Sea The Stars in different galaxy
SEA THE STARS put the seal on an incredible 2009 season by winning yesterday’s Prix de l’Arc de Triomphe with a display that catapulted him into the pantheon of all-time great racehorses. Under an ice-cool ride from Michael Kinane, Sea The Stars justified odds-on favouritism from the English-trained Youmzain, who finished runner-up for the third year running, with France’s Cavalryman in third.
It brought the Irish-trained superstar’s tally for the season to six wins from six starts, all in Group One company, and provoked some seasoned observers to suggest Sea The Stars could be the finest horse ever to race in Europe.
Curragh trainer John Oxx’s high hopes that Sea The Stars would end his Classic season with a victory in Europe’s greatest all-aged race came through with a style that had even the most sober reaching for superlatives.
“A phenomenal horse,” was Kinane’s succinct summation of a dominant performance that looked far from certain in the early stages as a slow pace contributed to Sea The Stars fighting for his head in uncharacteristically headstrong fashion.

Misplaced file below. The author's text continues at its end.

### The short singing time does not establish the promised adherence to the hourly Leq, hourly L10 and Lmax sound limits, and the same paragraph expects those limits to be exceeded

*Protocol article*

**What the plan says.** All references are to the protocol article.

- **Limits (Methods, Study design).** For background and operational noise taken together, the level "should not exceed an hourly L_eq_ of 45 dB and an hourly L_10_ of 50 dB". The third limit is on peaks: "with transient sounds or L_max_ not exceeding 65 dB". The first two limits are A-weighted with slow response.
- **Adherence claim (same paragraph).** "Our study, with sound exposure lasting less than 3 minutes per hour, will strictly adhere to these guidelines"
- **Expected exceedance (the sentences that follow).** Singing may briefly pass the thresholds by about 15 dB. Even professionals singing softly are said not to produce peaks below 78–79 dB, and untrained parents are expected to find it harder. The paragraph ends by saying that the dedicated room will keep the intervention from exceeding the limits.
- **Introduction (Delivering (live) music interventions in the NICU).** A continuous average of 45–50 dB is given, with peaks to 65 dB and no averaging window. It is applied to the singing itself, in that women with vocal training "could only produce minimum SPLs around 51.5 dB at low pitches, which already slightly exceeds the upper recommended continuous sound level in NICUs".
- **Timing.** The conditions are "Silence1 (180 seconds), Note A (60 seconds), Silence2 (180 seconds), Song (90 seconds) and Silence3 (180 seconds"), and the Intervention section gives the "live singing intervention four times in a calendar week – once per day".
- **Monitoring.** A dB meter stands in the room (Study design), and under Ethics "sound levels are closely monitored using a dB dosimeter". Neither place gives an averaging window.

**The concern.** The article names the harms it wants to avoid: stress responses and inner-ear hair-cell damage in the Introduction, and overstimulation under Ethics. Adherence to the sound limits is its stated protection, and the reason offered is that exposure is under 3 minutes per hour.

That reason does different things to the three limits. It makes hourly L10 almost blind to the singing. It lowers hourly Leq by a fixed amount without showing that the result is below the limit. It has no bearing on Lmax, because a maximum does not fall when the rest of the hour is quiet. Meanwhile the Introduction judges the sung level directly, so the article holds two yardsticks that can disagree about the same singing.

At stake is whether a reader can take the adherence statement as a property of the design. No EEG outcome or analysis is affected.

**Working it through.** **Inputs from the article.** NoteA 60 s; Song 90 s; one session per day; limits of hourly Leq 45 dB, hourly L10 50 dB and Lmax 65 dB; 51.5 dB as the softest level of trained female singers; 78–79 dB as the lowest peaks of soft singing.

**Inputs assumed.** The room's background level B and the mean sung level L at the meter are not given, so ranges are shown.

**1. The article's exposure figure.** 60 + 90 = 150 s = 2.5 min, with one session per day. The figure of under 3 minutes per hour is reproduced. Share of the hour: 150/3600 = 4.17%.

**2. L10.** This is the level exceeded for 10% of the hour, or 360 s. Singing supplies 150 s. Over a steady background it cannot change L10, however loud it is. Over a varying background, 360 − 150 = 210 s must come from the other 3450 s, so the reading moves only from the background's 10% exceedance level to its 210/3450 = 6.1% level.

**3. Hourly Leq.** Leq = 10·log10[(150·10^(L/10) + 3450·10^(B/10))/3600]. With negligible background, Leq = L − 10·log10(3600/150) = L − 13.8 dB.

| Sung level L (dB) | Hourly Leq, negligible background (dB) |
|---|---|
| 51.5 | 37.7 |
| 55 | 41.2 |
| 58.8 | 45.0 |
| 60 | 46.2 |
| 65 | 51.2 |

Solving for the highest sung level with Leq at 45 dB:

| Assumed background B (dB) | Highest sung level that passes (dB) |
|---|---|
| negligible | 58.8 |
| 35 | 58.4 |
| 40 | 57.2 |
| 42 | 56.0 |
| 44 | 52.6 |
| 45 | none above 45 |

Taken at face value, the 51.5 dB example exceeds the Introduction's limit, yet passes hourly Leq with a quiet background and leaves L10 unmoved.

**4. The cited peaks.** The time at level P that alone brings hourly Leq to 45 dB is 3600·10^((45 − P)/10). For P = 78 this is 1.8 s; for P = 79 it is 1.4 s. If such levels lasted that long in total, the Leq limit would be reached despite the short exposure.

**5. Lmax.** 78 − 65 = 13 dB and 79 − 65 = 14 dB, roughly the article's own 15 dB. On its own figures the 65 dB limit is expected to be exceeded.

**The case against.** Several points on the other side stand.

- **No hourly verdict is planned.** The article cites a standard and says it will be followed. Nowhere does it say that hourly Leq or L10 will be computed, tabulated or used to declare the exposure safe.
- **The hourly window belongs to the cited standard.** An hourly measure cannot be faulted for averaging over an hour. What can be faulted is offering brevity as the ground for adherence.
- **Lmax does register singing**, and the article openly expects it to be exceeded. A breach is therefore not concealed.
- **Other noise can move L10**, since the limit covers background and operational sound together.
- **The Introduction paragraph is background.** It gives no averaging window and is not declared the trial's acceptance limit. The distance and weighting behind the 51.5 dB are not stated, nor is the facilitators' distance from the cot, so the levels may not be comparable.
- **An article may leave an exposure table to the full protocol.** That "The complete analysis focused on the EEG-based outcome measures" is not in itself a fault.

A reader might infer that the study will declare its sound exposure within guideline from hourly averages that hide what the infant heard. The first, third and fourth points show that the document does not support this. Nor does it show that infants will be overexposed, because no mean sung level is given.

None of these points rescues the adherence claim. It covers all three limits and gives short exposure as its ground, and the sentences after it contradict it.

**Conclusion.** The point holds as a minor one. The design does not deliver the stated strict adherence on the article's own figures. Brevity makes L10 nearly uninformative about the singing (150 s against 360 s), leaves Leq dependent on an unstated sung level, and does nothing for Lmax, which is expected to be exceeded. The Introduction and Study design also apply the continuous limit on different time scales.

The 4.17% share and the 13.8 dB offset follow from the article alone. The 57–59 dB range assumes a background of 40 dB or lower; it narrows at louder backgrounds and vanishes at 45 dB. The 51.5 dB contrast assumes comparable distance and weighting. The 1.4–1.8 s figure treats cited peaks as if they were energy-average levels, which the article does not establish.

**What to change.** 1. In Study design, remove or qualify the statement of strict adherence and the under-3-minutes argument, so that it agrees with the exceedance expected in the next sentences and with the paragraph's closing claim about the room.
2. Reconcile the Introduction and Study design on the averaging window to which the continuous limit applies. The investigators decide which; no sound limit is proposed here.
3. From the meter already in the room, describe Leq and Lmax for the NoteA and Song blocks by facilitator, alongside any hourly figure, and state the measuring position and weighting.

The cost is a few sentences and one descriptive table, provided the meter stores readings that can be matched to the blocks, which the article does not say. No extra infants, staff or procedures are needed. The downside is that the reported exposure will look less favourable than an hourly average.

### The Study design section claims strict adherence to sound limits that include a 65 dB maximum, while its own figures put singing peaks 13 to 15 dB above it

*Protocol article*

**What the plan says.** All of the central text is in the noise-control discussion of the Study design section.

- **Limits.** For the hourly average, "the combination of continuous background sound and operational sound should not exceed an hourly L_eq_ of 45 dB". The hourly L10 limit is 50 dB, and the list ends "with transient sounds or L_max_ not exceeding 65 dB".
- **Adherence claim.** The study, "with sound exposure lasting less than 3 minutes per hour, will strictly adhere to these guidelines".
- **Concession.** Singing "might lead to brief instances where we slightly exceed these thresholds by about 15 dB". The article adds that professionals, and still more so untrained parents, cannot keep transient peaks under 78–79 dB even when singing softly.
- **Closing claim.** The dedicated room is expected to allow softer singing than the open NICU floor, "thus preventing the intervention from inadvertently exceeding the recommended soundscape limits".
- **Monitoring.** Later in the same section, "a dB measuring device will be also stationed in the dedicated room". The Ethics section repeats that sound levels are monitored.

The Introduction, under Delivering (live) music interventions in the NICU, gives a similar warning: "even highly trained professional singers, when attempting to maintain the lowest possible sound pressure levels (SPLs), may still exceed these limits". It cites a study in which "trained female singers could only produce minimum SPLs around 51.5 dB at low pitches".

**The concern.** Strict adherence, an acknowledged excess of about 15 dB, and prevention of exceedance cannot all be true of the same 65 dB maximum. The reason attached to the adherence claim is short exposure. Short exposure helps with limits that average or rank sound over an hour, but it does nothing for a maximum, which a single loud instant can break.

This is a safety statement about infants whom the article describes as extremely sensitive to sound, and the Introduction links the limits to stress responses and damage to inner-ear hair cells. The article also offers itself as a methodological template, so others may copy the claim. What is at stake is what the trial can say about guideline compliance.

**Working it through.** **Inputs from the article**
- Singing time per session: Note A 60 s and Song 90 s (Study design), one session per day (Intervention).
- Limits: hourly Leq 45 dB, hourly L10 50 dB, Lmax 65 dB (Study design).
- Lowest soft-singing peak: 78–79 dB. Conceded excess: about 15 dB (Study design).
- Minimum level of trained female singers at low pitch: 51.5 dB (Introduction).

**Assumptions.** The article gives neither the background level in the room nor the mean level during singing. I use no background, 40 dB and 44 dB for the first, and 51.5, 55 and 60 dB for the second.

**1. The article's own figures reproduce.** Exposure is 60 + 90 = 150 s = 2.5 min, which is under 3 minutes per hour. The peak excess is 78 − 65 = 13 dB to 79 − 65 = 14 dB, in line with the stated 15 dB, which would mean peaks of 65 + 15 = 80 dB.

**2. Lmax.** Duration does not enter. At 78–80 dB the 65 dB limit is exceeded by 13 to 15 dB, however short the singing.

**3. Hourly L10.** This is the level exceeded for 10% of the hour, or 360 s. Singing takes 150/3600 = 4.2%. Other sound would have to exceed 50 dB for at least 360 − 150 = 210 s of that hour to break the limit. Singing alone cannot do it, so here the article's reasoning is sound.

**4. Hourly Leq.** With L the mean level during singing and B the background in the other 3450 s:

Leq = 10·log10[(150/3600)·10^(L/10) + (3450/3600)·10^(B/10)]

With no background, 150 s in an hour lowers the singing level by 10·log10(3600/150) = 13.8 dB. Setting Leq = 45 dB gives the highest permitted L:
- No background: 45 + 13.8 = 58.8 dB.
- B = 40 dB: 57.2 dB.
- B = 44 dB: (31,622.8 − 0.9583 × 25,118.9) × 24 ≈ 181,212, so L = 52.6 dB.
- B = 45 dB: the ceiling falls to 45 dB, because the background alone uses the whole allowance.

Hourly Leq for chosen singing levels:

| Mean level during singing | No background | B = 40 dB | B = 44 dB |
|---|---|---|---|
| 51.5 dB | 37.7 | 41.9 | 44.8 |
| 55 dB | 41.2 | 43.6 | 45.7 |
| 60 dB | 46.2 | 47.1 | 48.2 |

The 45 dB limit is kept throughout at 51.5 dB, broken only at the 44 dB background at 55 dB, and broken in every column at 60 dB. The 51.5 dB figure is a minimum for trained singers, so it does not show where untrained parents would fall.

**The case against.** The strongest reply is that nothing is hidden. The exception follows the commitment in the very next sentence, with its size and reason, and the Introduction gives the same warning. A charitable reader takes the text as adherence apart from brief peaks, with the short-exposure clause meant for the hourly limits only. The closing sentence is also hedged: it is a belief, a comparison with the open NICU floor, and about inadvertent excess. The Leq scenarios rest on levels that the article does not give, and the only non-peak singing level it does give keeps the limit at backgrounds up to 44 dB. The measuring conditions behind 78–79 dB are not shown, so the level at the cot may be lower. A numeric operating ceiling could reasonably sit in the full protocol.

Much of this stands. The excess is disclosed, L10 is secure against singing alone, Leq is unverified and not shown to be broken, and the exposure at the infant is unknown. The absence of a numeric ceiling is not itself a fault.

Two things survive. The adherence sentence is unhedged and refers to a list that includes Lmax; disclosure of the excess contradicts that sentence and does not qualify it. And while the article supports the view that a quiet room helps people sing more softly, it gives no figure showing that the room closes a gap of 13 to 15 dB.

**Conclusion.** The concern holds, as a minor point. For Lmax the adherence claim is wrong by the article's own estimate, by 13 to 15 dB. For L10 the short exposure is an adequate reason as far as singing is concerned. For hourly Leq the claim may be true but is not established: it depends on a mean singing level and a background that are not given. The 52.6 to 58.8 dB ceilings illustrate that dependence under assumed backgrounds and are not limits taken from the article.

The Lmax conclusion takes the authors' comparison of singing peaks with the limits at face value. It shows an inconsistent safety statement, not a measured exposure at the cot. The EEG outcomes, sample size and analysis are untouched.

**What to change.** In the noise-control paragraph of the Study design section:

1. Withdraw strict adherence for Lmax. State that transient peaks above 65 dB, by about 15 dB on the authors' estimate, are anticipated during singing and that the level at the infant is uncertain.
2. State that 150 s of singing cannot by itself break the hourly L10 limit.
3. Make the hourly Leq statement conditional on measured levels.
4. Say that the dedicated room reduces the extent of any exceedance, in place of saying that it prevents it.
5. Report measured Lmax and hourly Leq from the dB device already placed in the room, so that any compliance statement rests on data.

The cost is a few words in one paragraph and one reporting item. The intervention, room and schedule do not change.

However, fears that a long season would catch up with him in the Arc proved unfounded as 50-year-old Kinane, previously twice an Arc winner in 1989 and 1999, steered a path up the inside rail that saw Sea The Stars hit the front a furlong out and put the race to bed in a matter of strides.
“I ended up in a position I didn’t want, and a little bit further back than ideal. But I knew he had the pace to get him through in the straight,” Kinane said.
Typically Oxx was an oasis of calm in the midst of scenes more reminiscent of winter racing at Cheltenham. Afterwards the 59-year-old trainer was full of praise for a horse he trains for Hong Kong businessman, Christopher Tsui.
“He is a great, great horse to keep winning like this,” he said. “No horse in any race has more speed than he has and Mick was never worried. A horse like that can get himself out of trouble.” Bookmakers now make Sea The Stars an 8 to 13 favourite to carry his dominance across the Atlantic and beat the best of the Americans in the Breeders’ Cup Classic at Santa Anita next month.
“That is November 7th and I am not sure how we would all feel about that. We will leave the dust settle before making a decision. To have got as far as the Arc is a lot to be thankful for,” Oxx said.
Later in the afternoon, he and Kinane had even more to be thankful for as Alandi won the Group One Prix du Cadran on the same card. Aidan O’Brien’s star stayer Yeats finished third in what was the final start of his career.
See also page 8